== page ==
Cruis 'n World
Reviewed by Raymond Almeda
For years, the Cruis'n series has utterly confounded videogame critics
(who are admittedly an easily confoundable bunch). Despite generally
mediocre reviews, Cruis'n USA was a huge bestseller for the N64. Of
course, it probably didn't hurt sales that Cruis'n USA was released
during the Great N64 Game Shortage of 1996.
Cruis'n World is the sequel to that highly successful title. By any means
an excellent translation of its arcade cousin, Cruis'n World nevertheless
probably won't win over any critics. But the game is certain to please
fans of the Cruis'n series (and you know who you are).
Cruis'n World is in many ways the archetypal arcade racer. Gameplay is
mind- numbingly simple, and that simplicity is probably the core
explanation for its appeal. After choosing one's vehicle (which cannot be
customized) from assorted possible cars, players race in one of 14
different global tracks.
The cars are mostly straightforward, with the occasional oddball (ie. a
British doubledecker bus) thrown into the mix.
Naturally, the tracks of Cruis'n World are set in different parts of the
world: Japan, Germany, Kenya, Hawaii, etc. But don't expect any San
Francisco Rush style replication of real-life roadways. Other than
changing scenery, there's no real difference between these tracks.
Many of the tracks include a few architechtural absurdities, like a giant
underwater glass tunnel. But like much of the game, these absurdities are
simply not original or impressive enough to warrant long term attention.
The racing action is about as simple as racing action gets. You accelerate.
You steer left and right. If you really want to get complicated, you
can honk the horn. That's about it.
While navigating the assorted tracks of Cruis'n World, gamers will race
against a variety of other cars. The ultimate goal becomes simply to
accelerate while avoiding collisions with the other cars (kind of like
my daily commute routine).
But if you do happen to smash into another vehicle head-on doing 150 mph,
the worst that can happen is that your car will tumble about the screen
and you will waste precious time. There are no explosions in Cruis'n
World, and the cars do not even retain damage; it's just not that kind of game.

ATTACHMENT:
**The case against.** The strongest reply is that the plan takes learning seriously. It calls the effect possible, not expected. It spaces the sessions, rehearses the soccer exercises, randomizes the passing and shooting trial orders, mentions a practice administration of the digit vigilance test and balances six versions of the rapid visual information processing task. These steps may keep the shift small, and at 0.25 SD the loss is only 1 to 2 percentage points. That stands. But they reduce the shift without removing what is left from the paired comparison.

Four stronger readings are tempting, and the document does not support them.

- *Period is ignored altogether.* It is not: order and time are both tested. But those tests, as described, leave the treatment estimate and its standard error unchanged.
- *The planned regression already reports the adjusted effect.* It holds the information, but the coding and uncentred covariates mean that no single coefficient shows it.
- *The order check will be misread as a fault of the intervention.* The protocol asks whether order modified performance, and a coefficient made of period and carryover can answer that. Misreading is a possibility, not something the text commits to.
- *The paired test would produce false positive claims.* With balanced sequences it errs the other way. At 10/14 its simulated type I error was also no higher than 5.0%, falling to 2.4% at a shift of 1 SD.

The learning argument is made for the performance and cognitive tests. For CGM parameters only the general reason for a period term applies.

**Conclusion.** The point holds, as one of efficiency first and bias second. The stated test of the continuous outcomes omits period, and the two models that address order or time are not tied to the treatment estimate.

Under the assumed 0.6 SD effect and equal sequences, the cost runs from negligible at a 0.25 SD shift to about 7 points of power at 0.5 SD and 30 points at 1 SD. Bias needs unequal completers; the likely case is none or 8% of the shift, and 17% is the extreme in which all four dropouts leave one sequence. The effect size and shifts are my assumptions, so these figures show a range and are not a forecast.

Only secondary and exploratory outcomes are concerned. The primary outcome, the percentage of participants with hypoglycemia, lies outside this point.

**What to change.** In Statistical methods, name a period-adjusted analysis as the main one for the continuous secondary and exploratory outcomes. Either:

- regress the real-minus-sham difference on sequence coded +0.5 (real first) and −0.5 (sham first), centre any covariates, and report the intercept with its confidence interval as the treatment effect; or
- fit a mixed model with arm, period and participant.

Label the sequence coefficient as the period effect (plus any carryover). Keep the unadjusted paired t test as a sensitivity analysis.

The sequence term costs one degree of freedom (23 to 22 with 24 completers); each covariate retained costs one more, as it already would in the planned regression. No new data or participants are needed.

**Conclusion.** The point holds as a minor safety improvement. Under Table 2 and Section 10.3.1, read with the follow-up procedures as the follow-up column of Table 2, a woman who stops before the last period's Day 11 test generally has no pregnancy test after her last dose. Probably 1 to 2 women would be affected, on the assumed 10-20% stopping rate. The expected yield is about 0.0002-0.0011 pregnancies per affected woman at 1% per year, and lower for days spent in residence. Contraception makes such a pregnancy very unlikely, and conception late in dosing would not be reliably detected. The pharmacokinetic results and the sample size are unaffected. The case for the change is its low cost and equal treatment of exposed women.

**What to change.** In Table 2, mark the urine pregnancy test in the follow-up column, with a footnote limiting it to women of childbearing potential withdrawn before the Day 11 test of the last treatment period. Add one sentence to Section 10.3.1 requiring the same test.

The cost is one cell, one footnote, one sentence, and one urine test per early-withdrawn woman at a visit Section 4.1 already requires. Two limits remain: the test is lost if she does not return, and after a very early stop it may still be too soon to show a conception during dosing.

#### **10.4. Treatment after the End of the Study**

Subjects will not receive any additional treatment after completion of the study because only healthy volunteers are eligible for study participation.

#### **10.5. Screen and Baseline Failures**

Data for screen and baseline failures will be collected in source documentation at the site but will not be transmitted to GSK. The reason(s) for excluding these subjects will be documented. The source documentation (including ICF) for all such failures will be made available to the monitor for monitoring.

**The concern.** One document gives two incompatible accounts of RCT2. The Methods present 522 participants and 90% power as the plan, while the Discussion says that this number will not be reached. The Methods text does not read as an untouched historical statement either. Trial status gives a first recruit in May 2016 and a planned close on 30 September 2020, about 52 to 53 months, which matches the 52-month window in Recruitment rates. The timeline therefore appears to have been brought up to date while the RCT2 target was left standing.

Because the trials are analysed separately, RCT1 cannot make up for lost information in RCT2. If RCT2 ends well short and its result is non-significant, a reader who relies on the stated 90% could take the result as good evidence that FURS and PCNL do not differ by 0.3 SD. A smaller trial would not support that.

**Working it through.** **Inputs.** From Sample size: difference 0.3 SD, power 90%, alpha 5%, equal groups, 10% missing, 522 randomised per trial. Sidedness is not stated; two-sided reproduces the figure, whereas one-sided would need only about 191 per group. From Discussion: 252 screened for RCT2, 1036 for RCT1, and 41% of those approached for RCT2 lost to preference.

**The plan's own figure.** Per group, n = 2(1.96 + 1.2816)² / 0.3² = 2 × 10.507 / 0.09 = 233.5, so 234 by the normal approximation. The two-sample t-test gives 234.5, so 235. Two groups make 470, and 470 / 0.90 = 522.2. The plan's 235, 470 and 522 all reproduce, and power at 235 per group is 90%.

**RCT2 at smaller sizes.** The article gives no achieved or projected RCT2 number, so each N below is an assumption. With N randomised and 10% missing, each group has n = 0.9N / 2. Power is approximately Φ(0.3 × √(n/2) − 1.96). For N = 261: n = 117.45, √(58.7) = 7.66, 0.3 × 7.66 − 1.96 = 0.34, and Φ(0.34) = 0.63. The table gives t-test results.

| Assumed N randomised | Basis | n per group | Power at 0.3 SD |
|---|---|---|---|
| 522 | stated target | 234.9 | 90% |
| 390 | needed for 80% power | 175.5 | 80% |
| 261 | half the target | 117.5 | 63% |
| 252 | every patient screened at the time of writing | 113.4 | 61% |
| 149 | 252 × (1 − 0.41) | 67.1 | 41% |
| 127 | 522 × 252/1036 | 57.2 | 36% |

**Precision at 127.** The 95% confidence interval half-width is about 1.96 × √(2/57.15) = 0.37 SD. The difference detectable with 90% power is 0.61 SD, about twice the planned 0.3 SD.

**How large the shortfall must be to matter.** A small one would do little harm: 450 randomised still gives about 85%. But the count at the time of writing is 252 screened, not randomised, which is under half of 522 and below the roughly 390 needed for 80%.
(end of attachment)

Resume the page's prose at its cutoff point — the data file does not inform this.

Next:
The graphics in Cruis'n World are crisp and closely resemble their arcade
counterpart. Unfortunately, the engine is dated and plagued by excessive
graphic pop-in. Entire buildings magically appear in front of your eyes.
It's annoying, and evidence of a gameplay engine that is none too advanced.
On the plus side, control is precise and intuitive. Cruis'n World nicely takes
advantage of the analog joystick for smooth control. And the horn button
Audio is fairly unremarkable, although there is a decent selection of
catchy musical tunes. None of the songs are nearly as maddening as
the classic cuts from San Francisco Rush.
In a sad testimony to political correctness, elements of Cruis'n World
have been toned down for the N64 version. The most notable change
concerns what we'll call the roadkill feature. Certain tracks in Cruis'n
World are populated with animals. The Australian track, for example,
has kangaroos scampering about. In the arcade version, it's possible to
plow one's car Carmaggeddon- style right through the furry little
critters. Of course, it's nasty and unnecessary, and that's what makes
it fun. And it adds an offbeat dose of personality to an otherwise bland game.
Another victim of Nintendo PC bluenoses are the bikini-clad babes who
greet you at the end of every race. Oh, the babes are still here, but they
are joined by a couple of bathing suit clad guys. I guess this was the
creative compromise they made.
There have been a few positive changes made to the N64 version, and
these mostly concern multiplay. Cruis'n World allows from two to four-players
to compete in split screen multiplay action. Unfortunately, this does not
add as much life to the title as one might expect. After all, this game isn't
exactly Mario Kart.
Here's my theory regarding the popularity of Cruis'n World. Appropriately,
it relates to Deer Hunter. The runaway success of that low-tech PC title
shocked the 'cultural elite' of the gaming industry. By catering to good
folks who shop at Wal-Mart, the deer hunting sim was a huge bestseller.
Now, it's probably no coincidence that many Wal-Marts contain a Cruis'n
World arcade machine in their entranceway. Wal- Mart shoppers already
familiar with Cruis'n World will be likely to pick up a copy of the N64 game.
Cruis'n World is exactly the kind of game you might want to play in an arcade,
or in a Wal-Mart. It is easy to learn and play, and delivers an experience well
worth a quarter. But the title is otherwise unremarkable, and its simplistic
gameplay and mediocre graphical engine quickly grow tiresome. It's well
worth renting, but there are many other N64 racing games that make better
Graphics 73 out of 100
Music and Sound 81 out of 100
Game Challenge 75 out of 100
Game Play-Fun 61 out of 100
Rumble Pak 67 out of 100
Replayability 34 out of 100
Game Value 25 out of 100
Overall 57.5 out of 100